How to Make the Fey Less Twee

How can I make the fey into something they'd actually respect? Either as adversaries or as allies.
I sympathize with your players, because I also hate trickster fey. I think they're silly, and that they detract from any setting where they exist. It's not a matter of fear or respect, though. The issue is that they don't make logical sense.

If you ask a wizard how they cast spells, then they can give you complex theories about natural laws and interactions between elemental planes. If you ask a cleric how they cast spells, then they can tell you about faith in their deity and how they channel energies from the outer planes. If you ask a sorcerer how they cast spells, then they'll mumble a bunch of nonsense that doesn't mean anything, and the wizard will go back to explaining how it really works.

Fey aren't like that. Fey work because of 'magic' and there is no deeper explanation. If your players are anything like me, and you want them to take the fey seriously, then you need to give them a solid origin that makes sense, and which your players can accept. Make them more mundane, like a race of even-smaller elves, with a greater affinity for the sorts of magic that wizards use. Make them knowable. Don't use their nature as an excuse for unpredictable things to happen, because that's the easiest way to make a serious player stop caring.
 

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One of the common themes of the fey is obligation and bargain. The concept of binding agreements is all but mandatory to do them justice. They're almost always required to follow very strict rules, but anything not explicitly covered by those rules is fair game. One common one is that nothing is given or taken for free. There are no gifts unless explicitly mentioned, and if you don't know the terms of the deal before you take something, well, you can end up in lifelong service because you took a cookie without checking to see what the exchange was. It may be that the Feywild itself enforces these bargains. Who knows? But once agreed to, there's no way out of them.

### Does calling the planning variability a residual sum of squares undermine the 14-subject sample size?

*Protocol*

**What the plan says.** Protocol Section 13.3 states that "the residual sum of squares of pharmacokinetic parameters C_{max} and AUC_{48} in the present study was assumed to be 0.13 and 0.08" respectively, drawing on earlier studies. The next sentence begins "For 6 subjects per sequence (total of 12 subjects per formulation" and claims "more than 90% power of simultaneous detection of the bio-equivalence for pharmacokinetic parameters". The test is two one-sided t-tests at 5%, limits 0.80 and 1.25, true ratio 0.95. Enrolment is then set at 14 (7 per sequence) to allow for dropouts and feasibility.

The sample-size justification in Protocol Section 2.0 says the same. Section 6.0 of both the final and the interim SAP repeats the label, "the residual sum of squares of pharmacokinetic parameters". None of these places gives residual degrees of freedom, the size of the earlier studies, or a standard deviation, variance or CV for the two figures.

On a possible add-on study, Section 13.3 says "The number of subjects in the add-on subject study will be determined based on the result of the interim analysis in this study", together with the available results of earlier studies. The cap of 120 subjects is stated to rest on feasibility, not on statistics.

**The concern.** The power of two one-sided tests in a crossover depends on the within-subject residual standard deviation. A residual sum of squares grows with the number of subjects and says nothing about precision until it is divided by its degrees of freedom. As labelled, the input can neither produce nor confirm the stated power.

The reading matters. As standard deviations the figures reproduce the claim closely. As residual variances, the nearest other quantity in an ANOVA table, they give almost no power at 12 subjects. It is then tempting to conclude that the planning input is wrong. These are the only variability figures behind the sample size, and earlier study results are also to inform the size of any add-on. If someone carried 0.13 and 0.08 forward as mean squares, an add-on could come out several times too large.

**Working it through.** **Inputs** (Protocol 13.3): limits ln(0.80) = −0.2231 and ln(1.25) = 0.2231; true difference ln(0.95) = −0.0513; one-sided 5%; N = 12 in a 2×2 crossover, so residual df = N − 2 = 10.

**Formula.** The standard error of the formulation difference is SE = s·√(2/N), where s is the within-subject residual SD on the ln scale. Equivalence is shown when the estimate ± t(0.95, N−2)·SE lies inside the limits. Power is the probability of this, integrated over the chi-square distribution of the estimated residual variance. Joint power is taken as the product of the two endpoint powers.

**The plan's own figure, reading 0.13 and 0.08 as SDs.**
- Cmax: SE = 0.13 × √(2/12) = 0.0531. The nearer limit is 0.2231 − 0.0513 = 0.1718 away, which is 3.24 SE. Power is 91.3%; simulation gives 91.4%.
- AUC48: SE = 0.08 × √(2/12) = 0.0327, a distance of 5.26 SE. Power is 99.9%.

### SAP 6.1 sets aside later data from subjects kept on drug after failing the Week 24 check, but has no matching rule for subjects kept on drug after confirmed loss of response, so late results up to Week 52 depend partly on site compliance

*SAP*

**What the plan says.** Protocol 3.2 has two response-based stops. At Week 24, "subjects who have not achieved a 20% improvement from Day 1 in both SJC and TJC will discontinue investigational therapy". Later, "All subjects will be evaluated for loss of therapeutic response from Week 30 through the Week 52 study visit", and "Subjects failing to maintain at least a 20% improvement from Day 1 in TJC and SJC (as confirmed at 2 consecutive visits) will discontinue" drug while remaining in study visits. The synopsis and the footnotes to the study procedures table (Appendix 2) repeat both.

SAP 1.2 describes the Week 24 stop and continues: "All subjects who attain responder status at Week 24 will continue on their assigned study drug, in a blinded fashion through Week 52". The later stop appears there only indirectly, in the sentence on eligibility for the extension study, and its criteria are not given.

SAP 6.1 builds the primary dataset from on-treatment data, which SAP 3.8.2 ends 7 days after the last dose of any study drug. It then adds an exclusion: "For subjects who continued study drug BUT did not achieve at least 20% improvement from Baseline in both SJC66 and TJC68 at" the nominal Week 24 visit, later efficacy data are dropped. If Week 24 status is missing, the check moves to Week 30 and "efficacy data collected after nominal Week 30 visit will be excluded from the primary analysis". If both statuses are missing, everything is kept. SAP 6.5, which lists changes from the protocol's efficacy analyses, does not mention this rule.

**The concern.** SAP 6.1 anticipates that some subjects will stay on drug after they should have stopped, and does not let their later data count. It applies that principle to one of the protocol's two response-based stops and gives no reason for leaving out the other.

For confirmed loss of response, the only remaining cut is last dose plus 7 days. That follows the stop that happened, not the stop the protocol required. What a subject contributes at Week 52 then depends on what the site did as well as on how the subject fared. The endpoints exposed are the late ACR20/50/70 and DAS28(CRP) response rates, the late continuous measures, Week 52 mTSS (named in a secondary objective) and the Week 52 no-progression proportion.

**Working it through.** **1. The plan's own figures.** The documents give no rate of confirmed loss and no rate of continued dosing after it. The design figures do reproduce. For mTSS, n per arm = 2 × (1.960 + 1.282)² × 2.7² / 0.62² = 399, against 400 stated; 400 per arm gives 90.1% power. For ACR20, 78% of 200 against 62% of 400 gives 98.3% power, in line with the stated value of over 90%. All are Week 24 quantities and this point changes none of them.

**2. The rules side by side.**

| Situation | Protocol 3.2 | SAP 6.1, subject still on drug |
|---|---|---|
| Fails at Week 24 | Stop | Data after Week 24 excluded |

Fey are very common in modern urban fantasy. If you've read Rivers of London, Iron Druid, Harry Dresden, Alex Verus, or any other of a variety of similar stories, you've encountered this idea before. The fey are very powerful, but they're required by some law not to interfere or involve themselves unless invited. And inviting them is always a bad idea. I think the Kingkiller Chronicle's Cthaeh is perhaps one of the most terrifying creations in fiction.

IMO, the problem isn't that the fey aren't terrifying. It's that the Fey type is grossly underrepresented in the Monster Manual. Take the Rakshasa stats and create a fey creature with them. Take a lycanthrope and change the damage immunity to everything that's not iron. Shapeshifters as well. Make heavy use of geas, bestow curse, suggestion, charm, and dominate. I'd consider making fey bargains even more binding than the above, however, should the fey be powerful enough.

Use mazes of illusion, sleep traps, charmed poisons, etc. Lethal seduction that makes a succubus look like a cheap knock-off. To the fey, mere mortals are just so much chattel to be taken, enjoyed, and disposed of. Not because they have some end. No, it is it's own end. And the PCs agreed to it! It's like quicksand, or a pitcher plant. It looks beautiful, harmless and inviting. But when it turns on you, they won't even find your broken bones.
 

The Tome of Beasts has some Fey Lords and Ladies that are pretty well-done (along with a bunch of other fey-type monsters).

Considering red caps traditionally dye their caps with the blood of their slain foes, that seems pretty grim to begin with. Maybe having them encounter one in the process of harvesting dye might work?